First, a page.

[Note: The following account is by the English traveler William Wittman, who commented on the foods and crops he saw while passing through the Levant in what was then Syria. The spelling is that of the original, from a time when proof reading was a distant concern and spelling was a democratic venture. The picture above is from the original 1803 edition.

Wherever the land is susceptible of cultivation, and has not been neglected, it affords abundant crops of wheat, barley, Indian corn (dourra), tobacco, cotton, and other productions. Fruits and vegetables are in equal abundance. Among the former are pomegranates, figs, oranges, lemons, citrons of an uncommonly large size, melons, grapes, and olives. The melons are large, and have a delicious flavour; as have also the grapes. of which we partook so late as the month of December, when we found they still retained their exquisite flavour. I have already adverted to the uncommon size of the water-melons, many of which weight from twenty to thirty pounds. they are a great and valuable resource to the inhabitants, who are so passionately fond of them, that, during the summer months, they form a great part of their subsistence. Notwithstanding they are as cooling and refreshing, as grateful to the taste, I was surprised to see the natives eat them in such immoderate quantities, without experiencing any unpleasant consequences.

Among the vegetable productions for the table may be ranged the coulcas, the okre, or bannier, the coussa, a species of gourd, the tomata, and a kind of bean which has resemblance to our French bean. The coulcas is a root brought from Bairout, Acre, Sidon, and Damietta, which, when cooked,is in taste not unlike the potatoe, from which it differs in appearance by its darker hue and less regular shape. In its raw state it is extremely acrid, and produces on the mouth and fauces, when tasted, a sensation of pricking and smarting, such as is caused, under the same circumstances, by the Arum root. It is considered by the inhabitants as a wholesome and agreeable vegetable, and, being scraped and boiled, enters into the composition of many of their dishes. the okre is a fine mucilaginous vegetable, which gives an excellent flavour to the soups.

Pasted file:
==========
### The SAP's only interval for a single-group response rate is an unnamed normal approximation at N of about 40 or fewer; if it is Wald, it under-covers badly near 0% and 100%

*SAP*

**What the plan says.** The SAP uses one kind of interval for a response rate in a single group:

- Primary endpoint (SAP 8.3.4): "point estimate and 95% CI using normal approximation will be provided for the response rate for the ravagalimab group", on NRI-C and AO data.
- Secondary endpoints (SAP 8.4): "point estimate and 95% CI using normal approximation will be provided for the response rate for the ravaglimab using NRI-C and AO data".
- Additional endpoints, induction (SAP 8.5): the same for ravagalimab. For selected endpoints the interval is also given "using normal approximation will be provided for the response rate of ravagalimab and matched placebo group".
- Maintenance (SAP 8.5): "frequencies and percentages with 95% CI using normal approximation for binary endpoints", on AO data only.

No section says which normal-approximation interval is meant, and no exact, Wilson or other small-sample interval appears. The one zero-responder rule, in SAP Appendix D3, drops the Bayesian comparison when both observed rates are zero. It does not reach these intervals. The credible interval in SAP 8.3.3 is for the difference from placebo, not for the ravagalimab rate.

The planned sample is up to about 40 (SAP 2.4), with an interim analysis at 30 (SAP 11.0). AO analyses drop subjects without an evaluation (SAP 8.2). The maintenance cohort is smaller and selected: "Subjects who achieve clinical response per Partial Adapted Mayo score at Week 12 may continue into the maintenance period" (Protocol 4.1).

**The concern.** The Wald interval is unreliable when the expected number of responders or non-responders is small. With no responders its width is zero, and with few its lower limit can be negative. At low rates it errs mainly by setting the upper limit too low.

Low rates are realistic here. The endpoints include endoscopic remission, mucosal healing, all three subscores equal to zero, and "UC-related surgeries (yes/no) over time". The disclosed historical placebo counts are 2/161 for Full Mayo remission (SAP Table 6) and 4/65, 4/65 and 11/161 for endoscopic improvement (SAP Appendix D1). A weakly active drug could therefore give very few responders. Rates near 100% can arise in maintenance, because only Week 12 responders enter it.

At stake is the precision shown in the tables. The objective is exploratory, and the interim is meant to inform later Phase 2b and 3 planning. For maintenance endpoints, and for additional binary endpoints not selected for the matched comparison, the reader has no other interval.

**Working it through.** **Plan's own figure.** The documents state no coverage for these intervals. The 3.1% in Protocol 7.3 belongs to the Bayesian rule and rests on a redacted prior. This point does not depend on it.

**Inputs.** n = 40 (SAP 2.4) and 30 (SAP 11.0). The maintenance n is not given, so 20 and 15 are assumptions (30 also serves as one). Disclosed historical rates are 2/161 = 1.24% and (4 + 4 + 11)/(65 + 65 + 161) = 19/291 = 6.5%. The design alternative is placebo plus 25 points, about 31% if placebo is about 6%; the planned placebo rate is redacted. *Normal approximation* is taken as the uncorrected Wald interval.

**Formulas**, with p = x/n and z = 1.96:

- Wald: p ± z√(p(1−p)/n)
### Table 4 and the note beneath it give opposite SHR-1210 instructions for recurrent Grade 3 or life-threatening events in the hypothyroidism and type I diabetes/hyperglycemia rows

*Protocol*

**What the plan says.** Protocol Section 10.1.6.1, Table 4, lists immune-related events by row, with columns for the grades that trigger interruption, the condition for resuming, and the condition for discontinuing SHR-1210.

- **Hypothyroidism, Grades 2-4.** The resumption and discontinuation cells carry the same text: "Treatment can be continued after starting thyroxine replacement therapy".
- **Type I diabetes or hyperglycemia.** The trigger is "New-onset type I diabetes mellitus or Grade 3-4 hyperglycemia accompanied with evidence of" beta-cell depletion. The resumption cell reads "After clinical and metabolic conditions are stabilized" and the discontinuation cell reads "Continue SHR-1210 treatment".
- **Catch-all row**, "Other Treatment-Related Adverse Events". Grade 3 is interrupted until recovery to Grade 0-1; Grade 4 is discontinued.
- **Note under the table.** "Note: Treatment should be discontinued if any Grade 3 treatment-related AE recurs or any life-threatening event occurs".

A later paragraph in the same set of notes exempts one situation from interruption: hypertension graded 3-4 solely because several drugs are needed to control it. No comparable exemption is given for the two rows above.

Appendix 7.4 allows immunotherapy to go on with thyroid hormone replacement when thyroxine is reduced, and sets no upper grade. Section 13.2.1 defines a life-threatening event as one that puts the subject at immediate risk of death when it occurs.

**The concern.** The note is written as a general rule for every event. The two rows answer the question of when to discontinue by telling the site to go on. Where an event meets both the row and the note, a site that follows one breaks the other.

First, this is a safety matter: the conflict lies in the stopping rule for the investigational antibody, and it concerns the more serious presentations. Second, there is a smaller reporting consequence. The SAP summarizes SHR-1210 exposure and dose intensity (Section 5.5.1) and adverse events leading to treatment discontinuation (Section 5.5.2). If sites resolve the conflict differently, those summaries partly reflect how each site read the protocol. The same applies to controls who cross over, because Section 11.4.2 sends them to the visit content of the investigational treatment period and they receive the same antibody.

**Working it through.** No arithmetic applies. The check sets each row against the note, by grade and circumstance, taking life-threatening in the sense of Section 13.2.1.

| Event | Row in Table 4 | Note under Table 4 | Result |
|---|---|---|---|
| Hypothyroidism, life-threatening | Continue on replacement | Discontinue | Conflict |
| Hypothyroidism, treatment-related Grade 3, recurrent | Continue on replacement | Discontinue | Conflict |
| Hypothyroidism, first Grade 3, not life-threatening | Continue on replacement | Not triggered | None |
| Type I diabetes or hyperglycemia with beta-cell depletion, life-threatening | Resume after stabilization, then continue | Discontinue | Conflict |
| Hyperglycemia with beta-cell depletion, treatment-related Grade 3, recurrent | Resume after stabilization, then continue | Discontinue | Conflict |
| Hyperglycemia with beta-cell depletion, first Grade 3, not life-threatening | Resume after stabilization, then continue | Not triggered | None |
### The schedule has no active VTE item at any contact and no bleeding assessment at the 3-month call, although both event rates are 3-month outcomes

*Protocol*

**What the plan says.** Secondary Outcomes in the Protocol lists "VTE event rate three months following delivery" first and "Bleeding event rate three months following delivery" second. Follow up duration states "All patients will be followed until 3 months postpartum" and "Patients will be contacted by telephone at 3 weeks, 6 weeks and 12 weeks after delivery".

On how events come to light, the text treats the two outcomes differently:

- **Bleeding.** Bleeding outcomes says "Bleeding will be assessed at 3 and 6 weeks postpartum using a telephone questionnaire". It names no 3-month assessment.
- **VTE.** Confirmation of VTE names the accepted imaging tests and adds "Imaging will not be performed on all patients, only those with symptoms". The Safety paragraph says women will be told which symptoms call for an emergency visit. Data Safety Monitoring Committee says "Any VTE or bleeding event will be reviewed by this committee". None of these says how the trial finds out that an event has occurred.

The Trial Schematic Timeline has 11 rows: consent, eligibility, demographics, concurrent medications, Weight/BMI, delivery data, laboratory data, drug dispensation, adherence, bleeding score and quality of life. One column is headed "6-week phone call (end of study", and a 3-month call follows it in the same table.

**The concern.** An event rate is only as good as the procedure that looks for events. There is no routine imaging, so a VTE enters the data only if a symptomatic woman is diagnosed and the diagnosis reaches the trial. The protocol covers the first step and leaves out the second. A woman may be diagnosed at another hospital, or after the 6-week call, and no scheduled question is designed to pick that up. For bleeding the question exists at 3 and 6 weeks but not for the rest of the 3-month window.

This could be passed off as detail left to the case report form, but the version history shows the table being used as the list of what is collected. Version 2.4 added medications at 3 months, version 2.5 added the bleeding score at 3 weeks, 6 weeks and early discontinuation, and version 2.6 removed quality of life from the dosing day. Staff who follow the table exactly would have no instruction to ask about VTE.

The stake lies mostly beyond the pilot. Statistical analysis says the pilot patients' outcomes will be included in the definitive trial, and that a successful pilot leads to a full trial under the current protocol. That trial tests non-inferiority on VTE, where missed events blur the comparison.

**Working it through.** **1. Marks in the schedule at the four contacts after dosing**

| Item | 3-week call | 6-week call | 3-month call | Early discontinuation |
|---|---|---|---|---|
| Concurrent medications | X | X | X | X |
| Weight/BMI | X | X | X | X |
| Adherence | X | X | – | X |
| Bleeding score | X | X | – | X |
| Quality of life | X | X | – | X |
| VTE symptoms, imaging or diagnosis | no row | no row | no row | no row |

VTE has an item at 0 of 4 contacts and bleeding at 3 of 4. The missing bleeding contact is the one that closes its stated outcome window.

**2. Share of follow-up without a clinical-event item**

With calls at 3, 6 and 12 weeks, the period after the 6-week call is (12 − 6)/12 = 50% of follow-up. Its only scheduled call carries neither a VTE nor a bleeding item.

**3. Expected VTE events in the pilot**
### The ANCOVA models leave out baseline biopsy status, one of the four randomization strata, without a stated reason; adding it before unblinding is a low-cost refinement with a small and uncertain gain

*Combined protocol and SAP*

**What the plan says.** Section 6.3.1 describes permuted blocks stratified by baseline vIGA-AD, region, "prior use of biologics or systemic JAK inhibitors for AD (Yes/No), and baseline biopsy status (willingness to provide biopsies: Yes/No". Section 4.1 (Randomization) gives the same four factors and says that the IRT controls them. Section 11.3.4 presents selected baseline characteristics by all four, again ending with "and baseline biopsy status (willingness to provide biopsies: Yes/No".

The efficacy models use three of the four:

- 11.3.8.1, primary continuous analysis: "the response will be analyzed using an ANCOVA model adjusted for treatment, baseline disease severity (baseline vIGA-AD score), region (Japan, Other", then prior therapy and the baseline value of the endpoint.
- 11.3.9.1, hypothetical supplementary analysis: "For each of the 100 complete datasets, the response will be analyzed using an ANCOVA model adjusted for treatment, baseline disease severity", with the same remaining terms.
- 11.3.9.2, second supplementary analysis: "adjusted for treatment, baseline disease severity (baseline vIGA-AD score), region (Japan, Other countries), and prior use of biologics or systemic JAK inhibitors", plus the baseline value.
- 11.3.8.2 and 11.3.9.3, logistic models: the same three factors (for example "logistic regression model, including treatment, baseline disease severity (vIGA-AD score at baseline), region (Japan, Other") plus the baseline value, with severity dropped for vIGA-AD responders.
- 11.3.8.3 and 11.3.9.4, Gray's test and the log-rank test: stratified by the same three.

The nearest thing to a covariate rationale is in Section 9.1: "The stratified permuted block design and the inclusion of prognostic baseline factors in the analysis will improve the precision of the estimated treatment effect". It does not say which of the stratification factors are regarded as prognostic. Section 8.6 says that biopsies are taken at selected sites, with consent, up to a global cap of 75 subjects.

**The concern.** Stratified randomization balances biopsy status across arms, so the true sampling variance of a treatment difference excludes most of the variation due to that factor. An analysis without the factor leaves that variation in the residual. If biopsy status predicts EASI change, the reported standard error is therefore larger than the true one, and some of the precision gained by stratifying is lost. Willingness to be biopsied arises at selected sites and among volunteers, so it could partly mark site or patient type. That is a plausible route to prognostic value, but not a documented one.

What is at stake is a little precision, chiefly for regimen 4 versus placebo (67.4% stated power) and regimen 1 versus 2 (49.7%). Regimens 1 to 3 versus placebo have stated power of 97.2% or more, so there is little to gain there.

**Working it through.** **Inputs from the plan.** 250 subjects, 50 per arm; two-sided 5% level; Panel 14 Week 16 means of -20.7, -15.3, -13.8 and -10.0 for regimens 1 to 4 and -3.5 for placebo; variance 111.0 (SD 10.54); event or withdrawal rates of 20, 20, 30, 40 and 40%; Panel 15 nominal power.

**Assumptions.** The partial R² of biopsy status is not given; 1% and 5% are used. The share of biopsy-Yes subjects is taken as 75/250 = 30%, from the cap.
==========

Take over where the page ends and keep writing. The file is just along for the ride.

To the above list may be added other vegetables, the quality of which is excellent, such as cabbages, cauliflowers, spinage, lettuce, endive, turnips, cucumbers, radishes, and onions; the latter extremely mild. Both fruits and vegetables, as well as all other marketable commodities, are sold by weight.

The grounds in Syria are in general open. Where enclosures have been attempted, they are fenced in with the prickly pear tree.

Numerous flocks of goats and sheep are distributed over the plains, as well as in the mountainous territory. The tails of the latter are uncommonly large, resembling those of sheep of the Cape of Good Hope. Many of them have an extraordinary length of ear; but this observation applies still more particularly to the goats, an ear of one of which I had the curiosity to measure, and found it to be nine inches in length. the cows and oxen are small, and of a reddish hue: large herds of them are driven out in the mornings, to browse in the plains, and in those parts of the mountainous territory, where a scanty superficies of soil, spread over the rocks, affords a feeble hope of pasturage.

The animal food of the Syrians consists principally of mutton and goat’s flesh, and they consume but a very small proportion of beef, and no veal. They are, indeed, very sparing in their use of flesh, chiefly confining themselves in their diet to the vegetable productions they have in such great abundance, and of such excellent quality…

The inhabitants of Syria are very abstemious in their diet, which is simple in the extreme. It consists chiefly of salted olives, cheese of a poor and indigestible quality, a coarse bread badly baked, and formed into flat cakes, and rancid butter, or perhaps oil. They rarely indulge themselves in the use of animal food; but on these occasions prepare a wholesome, and to many a palatable dish called pilaw, by stewing the flesh with the rice. Notwithstanding their common beverage is water, a spiritous compound, called racky, made from the fermented husks and stalks of grapes, distilled with aniseeds, is imported into Syria from Turkey and Asia.

Excerpt from William Wittman, Travels in Turkey, Asia Minor, Syria and Egypt. London: Richard Phillips, 1803, pp. 213-215, 217.